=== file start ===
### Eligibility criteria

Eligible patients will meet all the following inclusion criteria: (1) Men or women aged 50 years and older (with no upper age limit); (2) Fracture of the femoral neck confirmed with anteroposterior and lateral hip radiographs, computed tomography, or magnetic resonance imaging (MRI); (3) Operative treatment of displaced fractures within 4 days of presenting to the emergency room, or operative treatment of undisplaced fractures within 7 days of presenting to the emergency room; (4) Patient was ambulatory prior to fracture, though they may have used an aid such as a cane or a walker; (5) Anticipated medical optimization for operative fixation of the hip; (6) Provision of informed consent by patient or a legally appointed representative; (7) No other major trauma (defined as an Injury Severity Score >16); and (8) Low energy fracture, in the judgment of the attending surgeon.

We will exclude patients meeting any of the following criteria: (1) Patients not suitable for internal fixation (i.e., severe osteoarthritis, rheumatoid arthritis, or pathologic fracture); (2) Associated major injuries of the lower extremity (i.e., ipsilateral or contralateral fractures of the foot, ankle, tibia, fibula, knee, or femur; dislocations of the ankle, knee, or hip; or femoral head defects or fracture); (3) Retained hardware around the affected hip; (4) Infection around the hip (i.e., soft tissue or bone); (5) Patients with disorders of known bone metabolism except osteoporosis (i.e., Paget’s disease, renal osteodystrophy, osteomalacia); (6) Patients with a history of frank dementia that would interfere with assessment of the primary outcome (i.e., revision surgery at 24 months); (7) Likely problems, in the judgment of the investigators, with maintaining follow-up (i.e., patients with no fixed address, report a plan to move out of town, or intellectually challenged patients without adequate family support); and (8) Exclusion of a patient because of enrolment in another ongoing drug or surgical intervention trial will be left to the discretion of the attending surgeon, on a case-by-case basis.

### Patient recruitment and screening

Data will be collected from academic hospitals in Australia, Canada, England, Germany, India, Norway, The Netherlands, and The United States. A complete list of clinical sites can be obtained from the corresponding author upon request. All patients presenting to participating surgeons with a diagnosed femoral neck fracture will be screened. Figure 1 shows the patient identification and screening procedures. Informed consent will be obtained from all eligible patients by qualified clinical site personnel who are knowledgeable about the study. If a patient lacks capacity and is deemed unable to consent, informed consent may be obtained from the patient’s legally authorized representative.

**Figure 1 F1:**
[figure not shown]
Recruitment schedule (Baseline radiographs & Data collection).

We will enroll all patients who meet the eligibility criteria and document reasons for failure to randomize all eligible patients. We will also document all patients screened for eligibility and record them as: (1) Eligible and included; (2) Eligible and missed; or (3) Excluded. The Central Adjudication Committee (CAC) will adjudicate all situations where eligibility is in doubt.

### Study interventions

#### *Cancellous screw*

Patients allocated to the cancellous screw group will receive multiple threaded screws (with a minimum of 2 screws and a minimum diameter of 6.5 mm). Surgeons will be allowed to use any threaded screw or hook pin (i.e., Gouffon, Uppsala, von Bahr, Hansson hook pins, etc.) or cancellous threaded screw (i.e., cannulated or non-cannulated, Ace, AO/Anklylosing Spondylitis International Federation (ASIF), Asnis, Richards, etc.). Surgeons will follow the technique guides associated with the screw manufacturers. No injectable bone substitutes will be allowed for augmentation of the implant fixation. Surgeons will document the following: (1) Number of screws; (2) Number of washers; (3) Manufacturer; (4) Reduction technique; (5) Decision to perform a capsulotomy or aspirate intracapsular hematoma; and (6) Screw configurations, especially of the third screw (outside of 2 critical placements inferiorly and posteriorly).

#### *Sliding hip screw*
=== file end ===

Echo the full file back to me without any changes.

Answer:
### Eligibility criteria

Eligible patients will meet all the following inclusion criteria: (1) Men or women aged 50 years and older (with no upper age limit); (2) Fracture of the femoral neck confirmed with anteroposterior and lateral hip radiographs, computed tomography, or magnetic resonance imaging (MRI); (3) Operative treatment of displaced fractures within 4 days of presenting to the emergency room, or operative treatment of undisplaced fractures within 7 days of presenting to the emergency room; (4) Patient was ambulatory prior to fracture, though they may have used an aid such as a cane or a walker; (5) Anticipated medical optimization for operative fixation of the hip; (6) Provision of informed consent by patient or a legally appointed representative; (7) No other major trauma (defined as an Injury Severity Score >16); and (8) Low energy fracture, in the judgment of the attending surgeon.

We will exclude patients meeting any of the following criteria: (1) Patients not suitable for internal fixation (i.e., severe osteoarthritis, rheumatoid arthritis, or pathologic fracture); (2) Associated major injuries of the lower extremity (i.e., ipsilateral or contralateral fractures of the foot, ankle, tibia, fibula, knee, or femur; dislocations of the ankle, knee, or hip; or femoral head defects or fracture); (3) Retained hardware around the affected hip; (4) Infection around the hip (i.e., soft tissue or bone); (5) Patients with disorders of known bone metabolism except osteoporosis (i.e., Paget’s disease, renal osteodystrophy, osteomalacia); (6) Patients with a history of frank dementia that would interfere with assessment of the primary outcome (i.e., revision surgery at 24 months); (7) Likely problems, in the judgment of the investigators, with maintaining follow-up (i.e., patients with no fixed address, report a plan to move out of town, or intellectually challenged patients without adequate family support); and (8) Exclusion of a patient because of enrolment in another ongoing drug or surgical intervention trial will be left to the discretion of the attending surgeon, on a case-by-case basis.

### Patient recruitment and screening

Data will be collected from academic hospitals in Australia, Canada, England, Germany, India, Norway, The Netherlands, and The United States. A complete list of clinical sites can be obtained from the corresponding author upon request. All patients presenting to participating surgeons with a diagnosed femoral neck fracture will be screened. Figure 1 shows the patient identification and screening procedures. Informed consent will be obtained from all eligible patients by qualified clinical site personnel who are knowledgeable about the study. If a patient lacks capacity and is deemed unable to consent, informed consent may be obtained from the patient’s legally authorized representative.

**Figure 1 F1:**
[figure not shown]
Recruitment schedule (Baseline radiographs & Data collection).

We will enroll all patients who meet the eligibility criteria and document reasons for failure to randomize all eligible patients. We will also document all patients screened for eligibility and record them as: (1) Eligible and included; (2) Eligible and missed; or (3) Excluded. The Central Adjudication Committee (CAC) will adjudicate all situations where eligibility is in doubt.

### Study interventions

#### *Cancellous screw*

Patients allocated to the cancellous screw group will receive multiple threaded screws (with a minimum of 2 screws and a minimum diameter of 6.5 mm). Surgeons will be allowed to use any threaded screw or hook pin (i.e., Gouffon, Uppsala, von Bahr, Hansson hook pins, etc.) or cancellous threaded screw (i.e., cannulated or non-cannulated, Ace, AO/Anklylosing Spondylitis International Federation (ASIF), Asnis, Richards, etc.). Surgeons will follow the technique guides associated with the screw manufacturers. No injectable bone substitutes will be allowed for augmentation of the implant fixation. Surgeons will document the following: (1) Number of screws; (2) Number of washers; (3) Manufacturer; (4) Reduction technique; (5) Decision to perform a capsulotomy or aspirate intracapsular hematoma; and (6) Screw configurations, especially of the third screw (outside of 2 critical placements inferiorly and posteriorly).

#### *Sliding hip screw*